"Okay, Todd, thanks for letting me know. … No, I don't know right now. … Yeah, I'll call you in a few days. … Goodbye." Jim looked glumly at the phone, then at Blair. "She's dead."
"Presumed dead, you mean?"
"No. Dead dead. They pulled her out of the drink about two hours ago."
"How could that be? She was strong and healthy. I didn't think anything could kill her."
Jim sighed. "Apparently, the sink hole did. There was water in the bottom, not enough to totally submerge her. But when Sweetheart went in nose-first, the whole front end was flooded. I guess the electrical system is destroyed. No way to resuscitate her."
Blair sat down on the coffee table next to where Jim lay out on the couch, his right foot bound tightly with an Ace bandage and propped up on pillows. He patted Jim on the arm. "I'm so sorry, babe. I know how much you loved her. You took good care of her--it was just a freak accident. Thank god you were out chasing that perp, so you didn't end up in the sink hole with her." He looked at Jim's leg. "Well, you're not going anywhere on that ankle for at least a few days. When you're up and around, we'll give her a good sendoff and go truck shopping." Jim glared at him. "C'mon. man, don't look at me like that. It's not like this is your first truck, or even your second."
"But I had her the longest. And she was born the same year you were."
Blair smiled. "I know, and I seem to remember you made some snarky remark about that when you first got her. In any case, there's nothing to be done now. Let's focus on getting you better. I'm going for groceries. How about a ribeye and baked potato with a nice, big salad? You need the protein to heal. Or would you rather have salmon?"
Jim grinned. "This has to be a banner day when you voluntarily offer me red meat. I'll take the steak."
"I'm not that bad and you know it." Jim rolled his eyes but said nothing more. "Okay, okay. Do you need help to get anywhere before I go out? Bio break?"
"Nah, just another beer."
Blair pulled a bottle out of the refrigerator and carried it to Jim. He kissed the top of his head and said, "I'll be back in an hour."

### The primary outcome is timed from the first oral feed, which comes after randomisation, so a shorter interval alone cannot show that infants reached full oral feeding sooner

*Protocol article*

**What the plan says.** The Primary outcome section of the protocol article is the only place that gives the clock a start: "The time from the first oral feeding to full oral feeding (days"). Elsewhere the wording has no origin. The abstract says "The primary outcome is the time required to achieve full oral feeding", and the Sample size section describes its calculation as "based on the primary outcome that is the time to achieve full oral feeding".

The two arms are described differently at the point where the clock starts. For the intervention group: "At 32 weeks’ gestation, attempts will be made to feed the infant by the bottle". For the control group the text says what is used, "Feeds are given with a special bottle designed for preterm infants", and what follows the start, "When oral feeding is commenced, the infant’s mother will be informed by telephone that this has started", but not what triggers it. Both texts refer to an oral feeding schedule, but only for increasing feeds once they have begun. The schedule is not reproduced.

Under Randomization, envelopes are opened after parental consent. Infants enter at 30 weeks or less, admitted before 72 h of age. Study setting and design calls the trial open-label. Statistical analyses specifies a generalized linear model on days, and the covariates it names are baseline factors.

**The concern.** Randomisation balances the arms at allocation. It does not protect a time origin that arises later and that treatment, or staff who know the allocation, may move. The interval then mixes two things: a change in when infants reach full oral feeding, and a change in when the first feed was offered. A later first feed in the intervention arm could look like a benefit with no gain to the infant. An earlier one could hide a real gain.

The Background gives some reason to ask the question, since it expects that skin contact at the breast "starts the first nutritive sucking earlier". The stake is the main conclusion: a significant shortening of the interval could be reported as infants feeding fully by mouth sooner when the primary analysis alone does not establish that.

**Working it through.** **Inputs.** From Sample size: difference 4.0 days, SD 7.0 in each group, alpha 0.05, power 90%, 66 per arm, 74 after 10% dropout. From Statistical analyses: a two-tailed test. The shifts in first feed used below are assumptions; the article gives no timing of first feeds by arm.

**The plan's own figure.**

Blair stopped at their favorite market, where the meat and vegetables passed the sentinel-freshness test. Fortunately, it was also five miles from the loft, outside the reach of sentinel ears. Blair pulled out his phone as he wandered the aisles, picking up what they'd need for the next few days. "Robert? Hey, Cuz, how's it going? … I'm fine, but Jim sprained his ankle chasing a perp. … Yeah, I'll tell him. Hey, listen, is your mechanic friend, David, still in business? I tried his phone but it's not in service. … I'm not surprised. But he's still in Cascade, right? … No, the Volvo's running great, thanks to him. It's Jim's truck--too long a story for now. We'll grab a beer later this week and I'll tell you. … Great, lemme get something to write with." Blair pulled out a pen and wrote the number on his hand. "Thanks. Call you soon. Bye."
Blair dialed the number. "David? It's Blair Sandburg. … Are you kidding? The Volvo's never run better. No, this is a little more… challenging." Blair gave David the diagnosis on Jim's truck. By the time he had the groceries loaded in his car, the game plan was in place. Blair would have the truck towed to David's garage and David would give it priority, letting Blair know if it could be resurrected. To prevent Jim from accidentally overhearing their phone conversations and getting his hopes up, David would email Blair. He made two more calls; one to the PD impound yard, letting them know he was having the truck towed and requesting that they not tell Jim and another to the towing company.
Blair dared to hope.
It only took two days until Jim was off the crutches, but a week before he could put his full weight on his foot. He was resigned to go truck shopping and, since he was off from work for another week, decided not to put it off any longer. Since Blair was working, he waited until the following Saturday, so they could go together.
Blair told him he'd found a potential replacement through Robert's connections. "It's comparable, babe. I asked Robert to drive it over to David's to have him inspect it. If he gives it thumbs-up, I think we should take it."